Abstract The prevalence of Alzheimer's disease (AD) and the associated financial and caregiver burden is projected to escalate dramatically unless disease-modifying treatments are discovered. Our research is focused on addressing this urgent unmet medical and societal need through the discovery and development of pharmacotherapies capable of averting or delaying the progression of AD. Brain inflammation initiated by chronic oxidative-nitrosative stress is a proven component of the pathogenic cascade leading to mild cognitive impairment (MCI) and AD. When surplus inflammatory nitric oxide and superoxide molecules combine they form the brain-impairing reactive species peroxynitrite. This perpetuates inflammation resulting in the progressive neurodegeneration observed in AD. Our innovative approach consists of managing two processes associated with inflammatory disease progression. The first involves interrupting the cycle of peroxynitrite generation by suppressing unsafe elevations in nitric oxide triggered by oxidative stress, and the second involves enhancing resilience to and recovery from inflammatory insults by facilitating the secretion of brain-derived neurotrophic factor (BDNF). A single stress-activated chaperone protein is mechanistically capable of both mediating BDNF secretion and regulating nitric oxide levels under proinflammatory conditions. Preliminary studies have identified chemotype starting points for further CNS drug development which have the desired dual functional selectivity profile for this target receptor. Our plan is to optimize the CNS drug-like properties of these functionally selective chemotypes with the goal of developing medicines that can significantly modify the course of MCI/AD.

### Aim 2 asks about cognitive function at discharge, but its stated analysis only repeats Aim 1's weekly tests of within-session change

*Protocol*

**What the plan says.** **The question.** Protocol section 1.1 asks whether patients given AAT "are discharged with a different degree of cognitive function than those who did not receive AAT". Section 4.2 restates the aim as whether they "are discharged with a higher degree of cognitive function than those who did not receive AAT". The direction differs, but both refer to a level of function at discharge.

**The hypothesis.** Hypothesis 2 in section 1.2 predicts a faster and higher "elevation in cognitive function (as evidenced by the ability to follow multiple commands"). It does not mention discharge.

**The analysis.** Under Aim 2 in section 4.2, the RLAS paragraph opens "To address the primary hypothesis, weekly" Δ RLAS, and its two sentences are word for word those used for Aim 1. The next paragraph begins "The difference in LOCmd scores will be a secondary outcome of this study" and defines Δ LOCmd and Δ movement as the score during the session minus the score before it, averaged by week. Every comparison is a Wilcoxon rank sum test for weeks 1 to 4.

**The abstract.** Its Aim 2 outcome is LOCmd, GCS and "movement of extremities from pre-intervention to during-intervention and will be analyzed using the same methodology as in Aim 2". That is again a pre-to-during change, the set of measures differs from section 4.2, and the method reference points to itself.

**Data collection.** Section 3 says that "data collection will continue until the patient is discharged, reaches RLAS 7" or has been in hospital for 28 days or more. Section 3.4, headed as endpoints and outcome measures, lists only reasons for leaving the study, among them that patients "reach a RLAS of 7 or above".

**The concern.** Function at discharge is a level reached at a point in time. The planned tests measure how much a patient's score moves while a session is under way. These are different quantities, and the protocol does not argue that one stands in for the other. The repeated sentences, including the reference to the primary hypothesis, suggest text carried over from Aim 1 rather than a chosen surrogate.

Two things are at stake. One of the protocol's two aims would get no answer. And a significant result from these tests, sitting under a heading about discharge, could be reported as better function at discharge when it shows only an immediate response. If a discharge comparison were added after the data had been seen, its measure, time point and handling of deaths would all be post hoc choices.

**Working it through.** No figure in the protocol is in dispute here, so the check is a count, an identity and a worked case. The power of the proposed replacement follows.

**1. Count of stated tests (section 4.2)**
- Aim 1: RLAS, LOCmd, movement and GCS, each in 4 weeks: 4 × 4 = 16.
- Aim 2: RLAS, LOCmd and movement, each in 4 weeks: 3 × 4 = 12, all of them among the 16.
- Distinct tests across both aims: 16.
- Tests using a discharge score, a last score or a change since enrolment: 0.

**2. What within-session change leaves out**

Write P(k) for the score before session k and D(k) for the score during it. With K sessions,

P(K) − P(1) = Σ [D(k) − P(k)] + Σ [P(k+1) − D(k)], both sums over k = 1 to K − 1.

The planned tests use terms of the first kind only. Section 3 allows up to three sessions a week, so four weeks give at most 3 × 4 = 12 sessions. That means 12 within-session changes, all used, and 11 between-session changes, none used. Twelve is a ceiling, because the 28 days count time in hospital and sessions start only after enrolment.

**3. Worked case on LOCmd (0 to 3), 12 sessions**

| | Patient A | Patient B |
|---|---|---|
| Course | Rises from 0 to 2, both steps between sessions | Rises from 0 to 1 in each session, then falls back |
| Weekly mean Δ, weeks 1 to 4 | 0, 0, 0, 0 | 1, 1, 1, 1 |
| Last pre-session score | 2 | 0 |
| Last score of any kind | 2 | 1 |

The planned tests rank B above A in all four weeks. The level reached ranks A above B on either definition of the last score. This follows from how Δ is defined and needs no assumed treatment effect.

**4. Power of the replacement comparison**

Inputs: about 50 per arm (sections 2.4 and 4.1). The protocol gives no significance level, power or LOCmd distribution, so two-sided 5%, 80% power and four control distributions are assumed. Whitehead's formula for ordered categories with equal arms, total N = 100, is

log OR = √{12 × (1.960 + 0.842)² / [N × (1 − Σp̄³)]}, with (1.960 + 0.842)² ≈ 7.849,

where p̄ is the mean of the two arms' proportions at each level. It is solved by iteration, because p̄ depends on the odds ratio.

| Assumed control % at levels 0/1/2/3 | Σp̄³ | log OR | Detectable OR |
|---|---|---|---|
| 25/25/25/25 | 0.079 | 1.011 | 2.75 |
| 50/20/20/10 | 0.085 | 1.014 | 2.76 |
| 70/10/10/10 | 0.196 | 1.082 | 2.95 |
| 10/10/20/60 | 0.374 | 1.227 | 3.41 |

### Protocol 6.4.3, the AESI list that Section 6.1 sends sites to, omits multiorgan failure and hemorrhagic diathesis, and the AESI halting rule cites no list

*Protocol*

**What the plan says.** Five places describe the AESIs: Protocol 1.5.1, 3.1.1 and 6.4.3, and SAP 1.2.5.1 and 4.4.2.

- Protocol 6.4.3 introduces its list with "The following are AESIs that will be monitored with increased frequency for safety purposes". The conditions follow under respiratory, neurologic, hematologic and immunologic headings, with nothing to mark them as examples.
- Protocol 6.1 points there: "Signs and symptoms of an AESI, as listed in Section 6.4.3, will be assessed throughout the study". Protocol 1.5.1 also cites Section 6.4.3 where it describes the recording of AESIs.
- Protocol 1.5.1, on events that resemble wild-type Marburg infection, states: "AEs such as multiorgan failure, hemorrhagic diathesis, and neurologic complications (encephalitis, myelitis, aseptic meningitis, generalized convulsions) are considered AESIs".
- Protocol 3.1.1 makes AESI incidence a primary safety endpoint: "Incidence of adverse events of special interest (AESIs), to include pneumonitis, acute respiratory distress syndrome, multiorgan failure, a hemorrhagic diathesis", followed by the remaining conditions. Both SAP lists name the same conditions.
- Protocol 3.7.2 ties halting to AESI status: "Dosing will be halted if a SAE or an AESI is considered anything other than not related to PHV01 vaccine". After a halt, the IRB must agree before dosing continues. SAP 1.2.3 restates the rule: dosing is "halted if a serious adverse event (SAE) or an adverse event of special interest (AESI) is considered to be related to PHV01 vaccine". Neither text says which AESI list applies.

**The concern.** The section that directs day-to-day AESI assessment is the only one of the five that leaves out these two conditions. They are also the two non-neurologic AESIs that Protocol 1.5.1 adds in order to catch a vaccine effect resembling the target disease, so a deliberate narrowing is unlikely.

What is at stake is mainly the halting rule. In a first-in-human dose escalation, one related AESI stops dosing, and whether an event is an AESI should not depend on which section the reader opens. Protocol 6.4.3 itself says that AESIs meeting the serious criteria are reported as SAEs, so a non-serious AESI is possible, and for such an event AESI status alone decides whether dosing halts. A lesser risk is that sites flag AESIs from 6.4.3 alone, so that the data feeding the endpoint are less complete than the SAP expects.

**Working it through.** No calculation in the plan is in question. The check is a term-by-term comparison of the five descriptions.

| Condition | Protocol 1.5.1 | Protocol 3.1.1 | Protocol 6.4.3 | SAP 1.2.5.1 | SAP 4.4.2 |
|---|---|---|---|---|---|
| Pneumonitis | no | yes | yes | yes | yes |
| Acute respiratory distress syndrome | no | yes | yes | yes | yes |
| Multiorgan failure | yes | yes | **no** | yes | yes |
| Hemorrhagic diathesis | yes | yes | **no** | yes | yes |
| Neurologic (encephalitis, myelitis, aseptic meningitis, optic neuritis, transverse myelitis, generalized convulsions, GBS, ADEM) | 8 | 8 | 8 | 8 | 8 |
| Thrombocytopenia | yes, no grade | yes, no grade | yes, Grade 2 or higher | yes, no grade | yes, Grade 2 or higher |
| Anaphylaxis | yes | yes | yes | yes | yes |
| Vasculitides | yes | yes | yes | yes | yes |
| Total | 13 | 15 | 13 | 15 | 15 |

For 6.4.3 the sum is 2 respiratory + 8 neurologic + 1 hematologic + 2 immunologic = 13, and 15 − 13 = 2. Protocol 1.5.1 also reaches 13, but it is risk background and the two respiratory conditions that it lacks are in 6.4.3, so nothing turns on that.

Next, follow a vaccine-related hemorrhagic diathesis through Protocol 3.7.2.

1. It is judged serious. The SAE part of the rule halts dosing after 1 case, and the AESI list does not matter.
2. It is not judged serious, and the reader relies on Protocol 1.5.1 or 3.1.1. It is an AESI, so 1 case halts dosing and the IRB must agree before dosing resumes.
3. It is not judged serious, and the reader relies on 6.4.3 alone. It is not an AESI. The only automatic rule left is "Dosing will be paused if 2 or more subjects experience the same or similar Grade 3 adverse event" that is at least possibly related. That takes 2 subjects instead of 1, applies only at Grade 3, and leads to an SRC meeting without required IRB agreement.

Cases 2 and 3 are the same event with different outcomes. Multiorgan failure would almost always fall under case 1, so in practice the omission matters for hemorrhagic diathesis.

|Effective start/end date||15/09/17 → 31/05/19|
- National Institute on Aging
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